•    “My moral compass is strong. I would not allow C.I.A. to undertake activity that I thought was immoral, even if it was technically legal. I would absolutely not permit it.”

    •    “what I believe, sitting here today [today?], is that I support the higher moral standard we [who?] have [now?] decided to hold ourselves to.”
Asked whether she thought the CIA program of torture interrogation was immoral, Haspel refused to say that it was immoral, which is essentially to say that her strong “moral compass” would permit it in the future.  Further her hint that she interprets the law to be even less restrictive makes it sounds like she would view it as legal as well.  Therefore, what would hold her back right now is her assessment that the practice  is “controversial” (only if it is known about), and perhaps not presently a good “risk,” (weighed against others?) plus, lastly, that she supports “the higher moral standard we have” we have now “decided to hold ourselves to”— The thing is though that Haspel will be serving under a president who says that torture “absolutely works” and publicly communicated great enthusiasm about using it.  (Haspel, incongruously argued she did not expect the enthusiastic Trump to implement such a practices again.— There was also a fair amount floated in various reports that the reason Haspel earned the sobriquet Bloody Gina is because people suspect that she, herself, actually liked the cruelty.)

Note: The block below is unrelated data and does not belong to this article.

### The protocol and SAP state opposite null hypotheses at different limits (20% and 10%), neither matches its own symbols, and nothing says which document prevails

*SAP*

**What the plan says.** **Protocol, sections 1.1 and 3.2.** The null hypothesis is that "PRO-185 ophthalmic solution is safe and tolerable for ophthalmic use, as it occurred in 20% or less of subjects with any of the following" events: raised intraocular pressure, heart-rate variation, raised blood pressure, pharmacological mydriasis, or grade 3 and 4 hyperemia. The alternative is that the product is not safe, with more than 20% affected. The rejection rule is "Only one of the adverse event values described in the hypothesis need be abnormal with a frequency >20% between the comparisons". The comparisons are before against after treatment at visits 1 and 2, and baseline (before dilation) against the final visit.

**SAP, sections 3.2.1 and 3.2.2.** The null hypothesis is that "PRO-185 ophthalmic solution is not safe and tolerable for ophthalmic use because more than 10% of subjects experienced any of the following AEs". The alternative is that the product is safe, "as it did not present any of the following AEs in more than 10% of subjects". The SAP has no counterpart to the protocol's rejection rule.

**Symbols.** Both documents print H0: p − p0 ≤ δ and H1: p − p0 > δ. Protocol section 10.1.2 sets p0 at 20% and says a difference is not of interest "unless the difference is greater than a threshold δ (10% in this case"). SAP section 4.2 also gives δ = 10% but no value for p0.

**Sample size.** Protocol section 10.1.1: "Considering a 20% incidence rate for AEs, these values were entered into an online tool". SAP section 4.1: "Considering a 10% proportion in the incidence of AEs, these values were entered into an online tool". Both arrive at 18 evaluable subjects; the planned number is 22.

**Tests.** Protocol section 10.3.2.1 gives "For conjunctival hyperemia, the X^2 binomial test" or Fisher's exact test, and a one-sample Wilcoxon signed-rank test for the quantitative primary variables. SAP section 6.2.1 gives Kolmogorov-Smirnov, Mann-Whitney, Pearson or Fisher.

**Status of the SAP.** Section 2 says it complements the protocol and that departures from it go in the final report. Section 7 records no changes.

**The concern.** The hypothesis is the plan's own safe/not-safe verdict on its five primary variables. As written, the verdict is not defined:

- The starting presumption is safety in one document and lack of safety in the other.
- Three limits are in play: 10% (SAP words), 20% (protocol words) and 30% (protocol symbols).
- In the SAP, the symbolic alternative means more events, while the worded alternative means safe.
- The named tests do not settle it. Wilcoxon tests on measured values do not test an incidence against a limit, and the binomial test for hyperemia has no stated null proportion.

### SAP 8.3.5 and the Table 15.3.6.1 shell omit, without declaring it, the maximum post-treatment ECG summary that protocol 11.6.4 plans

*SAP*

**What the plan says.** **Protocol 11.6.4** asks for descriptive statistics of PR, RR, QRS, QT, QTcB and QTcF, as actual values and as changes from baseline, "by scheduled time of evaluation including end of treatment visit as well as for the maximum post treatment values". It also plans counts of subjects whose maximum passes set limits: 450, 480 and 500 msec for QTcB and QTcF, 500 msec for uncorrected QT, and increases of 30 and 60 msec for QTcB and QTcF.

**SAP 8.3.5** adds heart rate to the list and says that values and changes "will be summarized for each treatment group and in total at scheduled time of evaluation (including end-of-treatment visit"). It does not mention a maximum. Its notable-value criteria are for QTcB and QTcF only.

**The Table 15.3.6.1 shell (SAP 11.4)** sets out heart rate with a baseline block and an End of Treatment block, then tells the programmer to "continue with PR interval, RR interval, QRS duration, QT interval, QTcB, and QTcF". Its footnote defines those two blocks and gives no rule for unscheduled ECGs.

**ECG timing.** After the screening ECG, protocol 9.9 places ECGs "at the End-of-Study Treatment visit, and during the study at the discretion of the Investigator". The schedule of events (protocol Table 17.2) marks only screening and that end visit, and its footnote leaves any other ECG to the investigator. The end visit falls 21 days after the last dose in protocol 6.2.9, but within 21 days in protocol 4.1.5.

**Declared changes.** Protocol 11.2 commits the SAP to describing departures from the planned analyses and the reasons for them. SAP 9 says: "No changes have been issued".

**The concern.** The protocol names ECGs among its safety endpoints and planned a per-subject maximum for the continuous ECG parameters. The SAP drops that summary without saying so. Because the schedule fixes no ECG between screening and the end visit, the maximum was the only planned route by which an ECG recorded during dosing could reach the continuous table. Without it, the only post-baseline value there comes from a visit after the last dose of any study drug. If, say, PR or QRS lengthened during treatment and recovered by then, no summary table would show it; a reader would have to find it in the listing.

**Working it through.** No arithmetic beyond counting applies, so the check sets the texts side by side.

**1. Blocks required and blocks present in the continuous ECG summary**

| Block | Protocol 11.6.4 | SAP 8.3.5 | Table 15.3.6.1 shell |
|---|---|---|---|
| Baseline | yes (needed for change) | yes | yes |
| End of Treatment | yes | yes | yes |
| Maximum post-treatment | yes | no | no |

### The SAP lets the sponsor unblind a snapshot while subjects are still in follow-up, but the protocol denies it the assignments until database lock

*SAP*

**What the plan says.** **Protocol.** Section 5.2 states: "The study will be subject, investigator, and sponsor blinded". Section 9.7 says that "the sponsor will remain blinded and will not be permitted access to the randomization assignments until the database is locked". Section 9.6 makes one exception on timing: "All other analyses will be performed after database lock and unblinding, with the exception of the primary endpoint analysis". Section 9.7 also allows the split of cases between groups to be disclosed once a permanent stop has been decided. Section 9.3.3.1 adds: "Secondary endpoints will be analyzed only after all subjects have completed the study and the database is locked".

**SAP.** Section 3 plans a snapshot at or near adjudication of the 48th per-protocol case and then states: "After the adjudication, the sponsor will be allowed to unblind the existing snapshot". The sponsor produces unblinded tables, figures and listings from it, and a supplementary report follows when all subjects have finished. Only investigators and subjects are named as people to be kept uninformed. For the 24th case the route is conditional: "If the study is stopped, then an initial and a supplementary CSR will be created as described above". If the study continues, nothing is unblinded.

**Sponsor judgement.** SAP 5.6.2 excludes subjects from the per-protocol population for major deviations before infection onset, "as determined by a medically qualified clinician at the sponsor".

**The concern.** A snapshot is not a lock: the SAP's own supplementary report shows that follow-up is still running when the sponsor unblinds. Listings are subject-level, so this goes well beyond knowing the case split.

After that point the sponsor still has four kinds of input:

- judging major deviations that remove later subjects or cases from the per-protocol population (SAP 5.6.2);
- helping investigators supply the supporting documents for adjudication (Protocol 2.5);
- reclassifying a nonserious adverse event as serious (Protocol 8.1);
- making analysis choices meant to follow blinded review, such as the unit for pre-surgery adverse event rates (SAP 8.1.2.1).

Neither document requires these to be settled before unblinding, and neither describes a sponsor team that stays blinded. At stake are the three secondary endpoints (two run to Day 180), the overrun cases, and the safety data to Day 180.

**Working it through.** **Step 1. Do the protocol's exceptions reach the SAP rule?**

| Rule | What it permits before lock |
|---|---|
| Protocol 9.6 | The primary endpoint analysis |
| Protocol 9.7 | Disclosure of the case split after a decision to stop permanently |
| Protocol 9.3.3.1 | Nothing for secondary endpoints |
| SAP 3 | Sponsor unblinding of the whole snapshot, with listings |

When it comes to the central question of whether it is wrong or right to torture people your nation holds captive, many will stop at the simple answer that it is, always without question, morally wrong.  Others, will go another step, invoking a more “hard-nosed” standard either proving their tough practicality either to themselves or the satisfaction of others: They will conclude that since torture doesn’t work there is nothing that can make it right.